Home Contact Register Subscribe to the Beacon Login

Monday, November 07, 2011


MOSCOW, November 5, 2011 − I recently wrote that the Big Bang theory points toward God. Since experience, science, and common sense tell us things do not just pop into existence, I argued for a transcendent cause – God – which brought the universe into being.

This contention exasperated many of my unbelieving readers. But even though they rejected my thesis, they had to plead ignorance when it comes to the universe's origin.

One reader who goes by the name Calladus wrote: "[M]ost atheists that I know say, 'I don't know what caused the Big Bang.' I don't know. That's an honest answer, isn't it?"

The commenter is right: It is honest to admit our ignorance. His admission is also instructive because it contains a revealing inconsistency.

According to the dictionary, an atheist is “one who denies the existence of a deity.” Despite the fact that Calladus claims to be to be such a person, he also confesses he doesn't know what brought the universe into existence.

But if he does not know that, he must also concede it is at least possible the universe was brought forth by a transcendent cause.

What this means is that Calladus does not know – and cannot know – for sure whether or not God exists.

If he wanted to be precise in his use of terminology, Calladus would call himself an agnostic. This term more accurately captures his “I don't know” admission.

I don’t mean to single out this particular reader. In fact, I appreciate the time he took to contribute to the heated discussion. I use his comment because his position typifies the atheist.

Most atheists deny God's reality until pressed to address the great questions of existence, the origin of the universe being one. When you demand a clear explanation, the sceptic will almost always confess his ignorance. “I don't know,” is the answer you usually get.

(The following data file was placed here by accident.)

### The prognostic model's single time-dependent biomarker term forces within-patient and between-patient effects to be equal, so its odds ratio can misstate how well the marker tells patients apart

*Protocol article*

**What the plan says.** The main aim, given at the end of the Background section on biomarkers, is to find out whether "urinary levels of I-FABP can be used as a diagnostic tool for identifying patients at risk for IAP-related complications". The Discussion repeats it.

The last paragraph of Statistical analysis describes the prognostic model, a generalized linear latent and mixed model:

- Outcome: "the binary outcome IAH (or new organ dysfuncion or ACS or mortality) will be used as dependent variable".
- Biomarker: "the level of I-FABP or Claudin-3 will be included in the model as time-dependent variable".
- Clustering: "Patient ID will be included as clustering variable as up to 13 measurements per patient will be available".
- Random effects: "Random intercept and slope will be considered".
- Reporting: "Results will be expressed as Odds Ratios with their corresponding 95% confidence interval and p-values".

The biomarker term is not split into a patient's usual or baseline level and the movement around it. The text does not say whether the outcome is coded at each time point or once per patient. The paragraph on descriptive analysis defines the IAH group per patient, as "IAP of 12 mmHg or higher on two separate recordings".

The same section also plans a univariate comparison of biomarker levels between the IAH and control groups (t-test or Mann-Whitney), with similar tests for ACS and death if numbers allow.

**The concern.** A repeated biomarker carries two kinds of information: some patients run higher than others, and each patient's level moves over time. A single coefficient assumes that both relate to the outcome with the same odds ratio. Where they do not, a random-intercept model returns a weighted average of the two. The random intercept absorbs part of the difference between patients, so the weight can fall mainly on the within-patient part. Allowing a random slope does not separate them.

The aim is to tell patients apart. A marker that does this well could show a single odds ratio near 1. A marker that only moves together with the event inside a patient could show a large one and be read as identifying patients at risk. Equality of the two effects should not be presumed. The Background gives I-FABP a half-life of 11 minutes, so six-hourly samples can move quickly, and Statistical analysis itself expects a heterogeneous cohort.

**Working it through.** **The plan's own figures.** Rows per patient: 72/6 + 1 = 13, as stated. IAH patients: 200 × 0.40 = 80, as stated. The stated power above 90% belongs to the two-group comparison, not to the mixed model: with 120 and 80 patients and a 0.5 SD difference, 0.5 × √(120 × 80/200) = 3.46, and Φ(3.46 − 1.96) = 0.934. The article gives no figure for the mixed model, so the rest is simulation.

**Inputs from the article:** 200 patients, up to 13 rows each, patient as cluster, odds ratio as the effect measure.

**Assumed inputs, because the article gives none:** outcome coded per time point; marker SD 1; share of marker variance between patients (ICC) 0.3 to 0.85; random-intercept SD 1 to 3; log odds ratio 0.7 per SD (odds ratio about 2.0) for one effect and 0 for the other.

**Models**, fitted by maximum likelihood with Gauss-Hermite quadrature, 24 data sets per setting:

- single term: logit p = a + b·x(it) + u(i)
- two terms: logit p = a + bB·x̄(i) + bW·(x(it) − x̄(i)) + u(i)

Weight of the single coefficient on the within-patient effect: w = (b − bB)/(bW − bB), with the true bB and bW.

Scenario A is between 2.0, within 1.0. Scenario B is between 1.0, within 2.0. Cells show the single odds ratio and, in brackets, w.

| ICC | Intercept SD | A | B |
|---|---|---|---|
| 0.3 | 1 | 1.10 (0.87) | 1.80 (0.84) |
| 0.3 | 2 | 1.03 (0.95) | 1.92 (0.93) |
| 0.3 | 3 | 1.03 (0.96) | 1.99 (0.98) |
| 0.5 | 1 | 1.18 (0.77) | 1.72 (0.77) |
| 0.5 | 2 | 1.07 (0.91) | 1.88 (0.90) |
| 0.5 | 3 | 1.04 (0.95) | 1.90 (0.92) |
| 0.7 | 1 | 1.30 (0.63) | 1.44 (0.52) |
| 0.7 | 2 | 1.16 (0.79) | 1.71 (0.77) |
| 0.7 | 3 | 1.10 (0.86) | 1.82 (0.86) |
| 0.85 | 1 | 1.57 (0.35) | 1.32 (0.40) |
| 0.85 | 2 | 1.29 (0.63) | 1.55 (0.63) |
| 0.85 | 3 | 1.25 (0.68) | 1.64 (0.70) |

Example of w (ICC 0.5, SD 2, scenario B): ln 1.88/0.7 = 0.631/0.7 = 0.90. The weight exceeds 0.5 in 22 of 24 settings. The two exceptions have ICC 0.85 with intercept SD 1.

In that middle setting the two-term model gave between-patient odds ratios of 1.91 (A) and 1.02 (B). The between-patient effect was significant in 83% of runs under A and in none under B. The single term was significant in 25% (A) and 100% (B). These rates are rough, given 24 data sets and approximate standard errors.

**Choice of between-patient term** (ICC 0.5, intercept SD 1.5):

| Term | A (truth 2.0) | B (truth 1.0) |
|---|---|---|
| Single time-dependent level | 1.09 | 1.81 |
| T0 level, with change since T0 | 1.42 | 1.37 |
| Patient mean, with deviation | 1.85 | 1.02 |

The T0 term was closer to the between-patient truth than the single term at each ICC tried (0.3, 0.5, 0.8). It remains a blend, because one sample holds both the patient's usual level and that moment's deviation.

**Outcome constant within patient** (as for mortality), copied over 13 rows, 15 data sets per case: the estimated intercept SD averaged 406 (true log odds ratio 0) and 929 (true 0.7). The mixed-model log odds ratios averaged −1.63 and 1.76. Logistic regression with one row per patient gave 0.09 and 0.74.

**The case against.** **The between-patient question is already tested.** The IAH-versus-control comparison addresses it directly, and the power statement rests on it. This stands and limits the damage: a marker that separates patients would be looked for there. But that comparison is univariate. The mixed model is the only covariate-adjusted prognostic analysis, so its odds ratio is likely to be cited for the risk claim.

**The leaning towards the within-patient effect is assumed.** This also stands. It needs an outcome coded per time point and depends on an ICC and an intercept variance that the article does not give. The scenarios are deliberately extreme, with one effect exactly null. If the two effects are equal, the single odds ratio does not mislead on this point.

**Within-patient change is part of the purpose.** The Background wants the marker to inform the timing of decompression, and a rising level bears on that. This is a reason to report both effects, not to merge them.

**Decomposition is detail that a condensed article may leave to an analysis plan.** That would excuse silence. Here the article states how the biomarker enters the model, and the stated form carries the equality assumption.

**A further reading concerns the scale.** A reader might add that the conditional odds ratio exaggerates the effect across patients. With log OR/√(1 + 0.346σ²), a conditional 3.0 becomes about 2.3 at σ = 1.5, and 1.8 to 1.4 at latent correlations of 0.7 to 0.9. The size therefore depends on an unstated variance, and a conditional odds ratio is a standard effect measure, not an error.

There is much we don't know about the universe, but the Apostle Paul wrote that heavens declare God's glory. (Image by NASA)

There is much we don't know about the universe, but the Apostle Paul wrote that heavens declare God's glory. (Image by NASA)

I have seen this happen again and again. If you want to see an eye-opening instance watch this debate between Christian thinker William Lane Craig and Australian philosopher Peter Slezak.

Professor Slezak is a well-known public figure and an outspoken atheist. But when pressed by Craig, he makes an astonishing admission: He concedes we cannot know for certain whether God exists or not. This is indeed a remarkable admission from a hardline skeptic. Despite his admission, however, Professor Slezak still wants to call himself an atheist, i.e., someone who claims God does not exist. Talk about inconsistency and cognitive dissonance from an intelligent man who should know better.

When you query atheists, you realize their insistence on God's non-existence is not based on reason, logic, evidence or science. Most skeptics deny the existence of God because they do not wish God to exist.

In his epistle to the Romans, the Apostle Paul explains that the denial of God is willful suppression of the obvious on the part of fallen humanity. According to the apostle, the existence of God is evident, “for since the creation of the world His invisible attributes, His eternal power and divine nature, have been clearly seen, being understood through what has been made, so that they are without excuse. For even though they knew God, they did not honor Him as God or give thanks, but they became futile in their speculations, and their foolish heart was darkened. Professing to be wise, they became fools...”